UPDATE: In their April 17, 2006 newsletter, Peppers and Rogers note the following aspect of Starbucks' efforts to create an experience:

Experience transcends commodity
Starbucks Global Creative Director Stanley Hainsworth noted that when selling coffee the challenge is that the product is ubiquitous. Starbucks succeeds by connecting with customers personally. For example, he explained that baristas at each store memorize up to 200 customer names and what they drink, to promote a neighborhood feel. And all employees on the corporate side must work in a Starbucks store for a week as part of initial training. "It's more than just a product," Hainsworth said. "It's about creating an experience."


Most Influential Brands

Google_logoBrandChannel's most influential brand of 2005 survey results are in, and this year's Global winner is Google. No surprise there, really; with its multitude of product launches over the last year (Google Mini, Desktop Search, Google Earth...) one may think there's nothing Google can't do (except maybe avoid the Bush administration subpoena). And what did we do before Google?!Apple_logo_1

Close on the heels of this mega-brand is Apple, creator of iPod Nation (iPod Shuffle, Nano, Video, iTunes...) and a previous year's winner. The final three in the top five - well behind the two leaders - are VOIP-provider Skype, brewmaster Starbucks, and furniture seller Ikea.

Each year, BrandChannel asks its readers (predominantly marketing professionals, although the survey is open to the public) to vote for the brands that had the most impact on them that year (good or bad). It's interesting to see the brands that come and go from year to year (Skype, for example, is a new entrant due to the recent popularity of VOIP). Detailed rankings by country/region are available on BrandChannel.com.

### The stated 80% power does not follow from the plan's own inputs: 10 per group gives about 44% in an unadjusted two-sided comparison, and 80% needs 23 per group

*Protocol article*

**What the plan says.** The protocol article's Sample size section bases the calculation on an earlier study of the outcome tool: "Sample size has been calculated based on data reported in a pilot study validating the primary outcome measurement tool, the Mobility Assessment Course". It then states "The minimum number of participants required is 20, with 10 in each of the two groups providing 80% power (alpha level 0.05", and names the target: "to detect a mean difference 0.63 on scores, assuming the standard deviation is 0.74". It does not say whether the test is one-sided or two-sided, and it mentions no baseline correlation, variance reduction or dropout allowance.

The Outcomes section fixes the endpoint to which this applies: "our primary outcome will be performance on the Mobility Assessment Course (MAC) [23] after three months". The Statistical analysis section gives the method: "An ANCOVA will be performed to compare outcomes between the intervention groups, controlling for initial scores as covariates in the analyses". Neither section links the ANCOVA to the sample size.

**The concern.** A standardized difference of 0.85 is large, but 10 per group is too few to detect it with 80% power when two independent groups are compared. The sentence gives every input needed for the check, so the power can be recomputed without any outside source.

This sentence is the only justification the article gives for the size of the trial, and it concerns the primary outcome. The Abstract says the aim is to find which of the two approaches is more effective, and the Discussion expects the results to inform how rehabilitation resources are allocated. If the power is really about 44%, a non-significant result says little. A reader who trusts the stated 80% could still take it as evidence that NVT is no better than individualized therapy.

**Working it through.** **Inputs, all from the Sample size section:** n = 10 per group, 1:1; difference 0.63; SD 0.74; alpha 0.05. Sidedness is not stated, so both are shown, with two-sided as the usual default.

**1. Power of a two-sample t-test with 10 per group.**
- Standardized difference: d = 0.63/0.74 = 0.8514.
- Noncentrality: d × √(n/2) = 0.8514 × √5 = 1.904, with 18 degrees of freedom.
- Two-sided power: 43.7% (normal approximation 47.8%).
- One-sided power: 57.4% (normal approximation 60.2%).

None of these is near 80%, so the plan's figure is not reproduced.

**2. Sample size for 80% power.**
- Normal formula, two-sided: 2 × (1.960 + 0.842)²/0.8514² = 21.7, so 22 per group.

The Collective

CollectiveI saw a great band this weekend at the Pickle Barrel nightclub in Killington, VT. The Collective is a Philly-based ensemble that delivers an array of hip-hop and pop covers with a bit of funk thrown in. The band is high energy with two particularly animated frontmen on vocals that love to engage the crowd, and a set list that kept the entire bar hopping. TC has issued an EP of originals as well, called Live Underground, which is available for purchase at CDBaby.


Yahoo Mail

Yahoo2Yahoo! has a slick new DHTML interface for its Mail Plus web-based email. It's modeled on Outlook (folders on the left, preview pane on the right) and allows for drag and drop of messages. Plus, users can have multiple messages open at once via a tabbed structure, and messages come in upon arrival...no more need to check mail by refreshing the browser window. They've also added an RSS feed feature to aggregate all of your favorite feeds into one place, and a fun automatic subject line generator (my first hit returned "Re: four and twenty blackbirds"). All of which makes for a faster, more enjoyable experience.


Add Me to your Wardrobe